To me, whether this bid succeeds or not doesn’t make any difference. Palestine could gain observer status, like the Vatican, but so what? Would we be able to have Israel judged in front of an international court? No. [Israel has not ratified the Rome Statute, meaning it does not recognize the International Criminal Court.]”

“Since it won’t become a state in the strict sense, very little will change”

Ariel Woolf is Israeli. He lives in Efrat, a settlement established in 1983 in the West Bank.
There were a few protests in Efrat when Mahmoud Abbas made the announcement he would seek Palestinian statehood, but since then things have calmed down.
I expect this application to be approved by the General Assembly, but not validated by the Security Council. So, like most people here, I’m not really worried; since it won’t become a state in the strict sense, very little will really change. However, the fact that many countries are officially supporting a Palestinian state is not an advantage for us, though it’s no surprise, either.
I see this bid as a way for the Palestinians to say, we don’t need to negotiate and we don’t need you [Israel] in order to move forward. This attitude may have consequences – not military ones, but economic ones. In some areas, food and electricity come from Israel, and Israel may be less inclined to help them out in the future, though personally I hope this is not the case.
Of course, settlers are worried. This Palestinian strategy is interpreted by some as a declaration of war. If Palestine decides to open its borders to include the settlement, then that would be a declaration of war.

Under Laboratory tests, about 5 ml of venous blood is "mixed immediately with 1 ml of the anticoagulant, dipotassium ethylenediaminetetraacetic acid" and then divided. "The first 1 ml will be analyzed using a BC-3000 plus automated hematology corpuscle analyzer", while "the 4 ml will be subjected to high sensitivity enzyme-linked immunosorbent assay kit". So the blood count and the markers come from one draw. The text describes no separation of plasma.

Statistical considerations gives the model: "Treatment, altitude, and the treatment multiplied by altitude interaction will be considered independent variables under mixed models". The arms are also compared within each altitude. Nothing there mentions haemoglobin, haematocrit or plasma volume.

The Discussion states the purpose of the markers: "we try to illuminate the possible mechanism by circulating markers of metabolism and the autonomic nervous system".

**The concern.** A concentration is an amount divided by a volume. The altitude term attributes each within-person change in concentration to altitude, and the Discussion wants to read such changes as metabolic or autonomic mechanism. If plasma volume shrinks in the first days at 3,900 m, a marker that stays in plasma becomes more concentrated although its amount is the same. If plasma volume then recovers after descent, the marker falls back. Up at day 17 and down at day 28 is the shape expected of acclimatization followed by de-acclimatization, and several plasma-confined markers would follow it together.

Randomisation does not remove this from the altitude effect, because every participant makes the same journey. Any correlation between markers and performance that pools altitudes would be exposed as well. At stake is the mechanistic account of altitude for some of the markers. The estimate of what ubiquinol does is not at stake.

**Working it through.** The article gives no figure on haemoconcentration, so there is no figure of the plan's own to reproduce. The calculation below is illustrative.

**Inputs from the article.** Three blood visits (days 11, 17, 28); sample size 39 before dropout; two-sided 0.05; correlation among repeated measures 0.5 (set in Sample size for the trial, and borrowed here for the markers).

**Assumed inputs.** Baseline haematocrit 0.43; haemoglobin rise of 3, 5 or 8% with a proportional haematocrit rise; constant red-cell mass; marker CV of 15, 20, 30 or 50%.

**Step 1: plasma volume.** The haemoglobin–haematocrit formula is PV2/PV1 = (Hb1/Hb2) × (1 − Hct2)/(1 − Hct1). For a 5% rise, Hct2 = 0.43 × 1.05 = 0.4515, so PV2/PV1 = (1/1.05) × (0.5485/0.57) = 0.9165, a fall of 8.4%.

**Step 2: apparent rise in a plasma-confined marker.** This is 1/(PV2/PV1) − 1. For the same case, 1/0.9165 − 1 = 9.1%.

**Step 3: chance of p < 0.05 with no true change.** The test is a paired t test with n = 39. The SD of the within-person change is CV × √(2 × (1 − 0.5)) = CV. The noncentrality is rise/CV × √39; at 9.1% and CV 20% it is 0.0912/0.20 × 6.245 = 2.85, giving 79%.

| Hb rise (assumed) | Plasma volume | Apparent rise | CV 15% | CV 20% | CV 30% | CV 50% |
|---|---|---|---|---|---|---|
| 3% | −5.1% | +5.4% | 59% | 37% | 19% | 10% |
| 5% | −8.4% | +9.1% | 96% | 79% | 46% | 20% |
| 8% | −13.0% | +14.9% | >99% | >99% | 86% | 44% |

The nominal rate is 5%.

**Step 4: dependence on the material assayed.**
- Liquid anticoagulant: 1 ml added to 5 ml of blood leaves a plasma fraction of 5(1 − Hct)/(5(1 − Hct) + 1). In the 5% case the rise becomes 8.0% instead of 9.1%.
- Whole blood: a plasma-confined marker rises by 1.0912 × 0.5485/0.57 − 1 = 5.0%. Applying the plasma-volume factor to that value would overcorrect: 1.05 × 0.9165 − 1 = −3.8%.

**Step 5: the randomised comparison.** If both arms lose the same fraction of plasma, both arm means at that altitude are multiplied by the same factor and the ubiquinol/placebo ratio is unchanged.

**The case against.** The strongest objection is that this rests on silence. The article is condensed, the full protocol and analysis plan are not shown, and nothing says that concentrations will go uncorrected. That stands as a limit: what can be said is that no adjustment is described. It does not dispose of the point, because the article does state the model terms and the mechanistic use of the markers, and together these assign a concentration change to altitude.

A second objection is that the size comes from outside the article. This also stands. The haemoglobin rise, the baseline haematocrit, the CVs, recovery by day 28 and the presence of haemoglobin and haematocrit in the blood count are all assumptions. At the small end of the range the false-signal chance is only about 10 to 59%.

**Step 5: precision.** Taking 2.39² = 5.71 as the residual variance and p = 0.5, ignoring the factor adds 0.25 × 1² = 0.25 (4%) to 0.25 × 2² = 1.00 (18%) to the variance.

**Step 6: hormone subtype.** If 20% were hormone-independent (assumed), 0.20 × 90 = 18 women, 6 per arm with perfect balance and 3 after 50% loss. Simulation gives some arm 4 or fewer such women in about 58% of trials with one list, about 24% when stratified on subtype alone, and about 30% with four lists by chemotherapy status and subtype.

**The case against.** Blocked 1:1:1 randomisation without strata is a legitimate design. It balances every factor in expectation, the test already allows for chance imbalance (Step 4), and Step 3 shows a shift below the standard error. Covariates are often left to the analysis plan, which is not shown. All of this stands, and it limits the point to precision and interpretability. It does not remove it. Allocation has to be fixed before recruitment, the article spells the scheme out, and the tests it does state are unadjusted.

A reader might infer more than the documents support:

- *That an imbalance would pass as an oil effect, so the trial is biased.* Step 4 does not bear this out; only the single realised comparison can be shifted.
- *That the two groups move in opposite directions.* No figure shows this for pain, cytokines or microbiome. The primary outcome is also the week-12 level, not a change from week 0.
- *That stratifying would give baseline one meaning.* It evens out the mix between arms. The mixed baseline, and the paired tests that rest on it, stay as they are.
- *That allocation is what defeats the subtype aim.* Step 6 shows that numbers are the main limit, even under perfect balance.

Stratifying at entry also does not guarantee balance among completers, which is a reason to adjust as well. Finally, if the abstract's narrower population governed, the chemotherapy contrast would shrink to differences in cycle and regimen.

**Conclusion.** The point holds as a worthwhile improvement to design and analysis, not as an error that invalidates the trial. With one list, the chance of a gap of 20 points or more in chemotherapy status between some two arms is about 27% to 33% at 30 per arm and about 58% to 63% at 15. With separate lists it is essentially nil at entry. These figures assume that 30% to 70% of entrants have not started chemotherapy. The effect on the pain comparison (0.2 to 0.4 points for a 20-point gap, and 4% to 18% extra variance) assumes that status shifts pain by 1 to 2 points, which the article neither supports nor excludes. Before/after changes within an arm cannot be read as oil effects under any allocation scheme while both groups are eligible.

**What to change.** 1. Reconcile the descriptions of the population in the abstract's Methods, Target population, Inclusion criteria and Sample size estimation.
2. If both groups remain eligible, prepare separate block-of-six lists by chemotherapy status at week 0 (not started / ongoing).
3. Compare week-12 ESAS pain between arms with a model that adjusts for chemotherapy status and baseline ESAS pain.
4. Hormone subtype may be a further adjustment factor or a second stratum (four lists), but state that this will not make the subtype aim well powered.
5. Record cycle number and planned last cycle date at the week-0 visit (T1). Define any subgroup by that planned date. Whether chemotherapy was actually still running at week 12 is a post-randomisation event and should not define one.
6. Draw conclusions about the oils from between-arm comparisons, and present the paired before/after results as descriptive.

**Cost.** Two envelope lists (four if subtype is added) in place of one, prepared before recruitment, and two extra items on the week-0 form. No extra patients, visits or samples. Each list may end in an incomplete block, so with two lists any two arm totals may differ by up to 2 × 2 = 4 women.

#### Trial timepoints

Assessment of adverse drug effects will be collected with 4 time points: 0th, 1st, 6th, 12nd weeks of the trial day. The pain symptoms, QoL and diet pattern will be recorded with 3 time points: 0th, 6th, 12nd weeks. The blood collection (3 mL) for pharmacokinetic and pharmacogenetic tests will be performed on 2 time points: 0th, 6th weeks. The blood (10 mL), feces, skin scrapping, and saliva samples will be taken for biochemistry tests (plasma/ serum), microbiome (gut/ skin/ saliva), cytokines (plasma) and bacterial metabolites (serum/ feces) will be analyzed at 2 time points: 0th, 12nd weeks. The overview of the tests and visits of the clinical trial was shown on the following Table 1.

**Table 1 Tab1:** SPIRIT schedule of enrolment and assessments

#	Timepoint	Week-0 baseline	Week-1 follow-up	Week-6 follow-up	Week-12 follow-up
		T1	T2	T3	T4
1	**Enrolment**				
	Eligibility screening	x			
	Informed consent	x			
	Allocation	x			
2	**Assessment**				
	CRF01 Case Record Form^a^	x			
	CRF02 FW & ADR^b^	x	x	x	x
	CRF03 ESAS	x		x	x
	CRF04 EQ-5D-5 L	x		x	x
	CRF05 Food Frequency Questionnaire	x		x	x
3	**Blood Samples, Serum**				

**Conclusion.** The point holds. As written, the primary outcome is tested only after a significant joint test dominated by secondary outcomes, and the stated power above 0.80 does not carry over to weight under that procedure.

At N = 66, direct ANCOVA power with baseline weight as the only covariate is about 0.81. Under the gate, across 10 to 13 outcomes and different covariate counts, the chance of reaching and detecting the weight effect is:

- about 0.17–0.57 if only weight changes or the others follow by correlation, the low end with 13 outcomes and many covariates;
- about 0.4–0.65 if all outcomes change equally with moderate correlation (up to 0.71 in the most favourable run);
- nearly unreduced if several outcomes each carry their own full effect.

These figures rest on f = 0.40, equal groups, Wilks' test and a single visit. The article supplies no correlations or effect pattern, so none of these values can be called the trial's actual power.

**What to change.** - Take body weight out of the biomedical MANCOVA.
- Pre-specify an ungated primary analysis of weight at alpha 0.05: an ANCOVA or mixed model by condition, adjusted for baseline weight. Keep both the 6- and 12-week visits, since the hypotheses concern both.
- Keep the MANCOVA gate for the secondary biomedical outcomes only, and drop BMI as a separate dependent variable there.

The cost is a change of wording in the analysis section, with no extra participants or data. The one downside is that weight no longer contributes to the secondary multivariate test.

I am in favour of a Palestinian state, but the Palestinians’ demand that we go back to pre-1967 borders is simply unacceptable for Israel, because it wouldn’t be able to defend itself. Palestinians must understand that going back to the 1967 borders, in the current situation, would mean the end of Israel.
Currently, a Palestinian construction worker is helping me renovate my house. I really hope these good relations will continue. However if Friday’s decision – whatever it might be – leads to violence, the borders will be shut down and no one will be able to cross them anymore.”

“The state of Israel was created thanks to a UN resolution, so it would be logical for Palestine to follow the same path”

Abedalla lives in Gaza.
I don’t feel that people in Gaza are taking this initiative very seriously. They’re more concerned with their daily problems. Most people don’t really understand what is at stake, and that’s the Palestinian Authority’s fault. It has failed to explain the stakes.
Personally, however, I find this initiative very important and very positive. The state of Israel was created thanks to a UN resolution, so it would be logical for Palestine to follow the same path. But if the initiative were to fail, I wouldn’t be hugely disappointed. After all, we’ve become used to failure over these past 60 years. What would happen next? I don’t know… maybe Israel will become more aggressive against Palestinians. Maybe the situation will lead to a new Intifada, reflecting Palestinians’ anger against the international community.”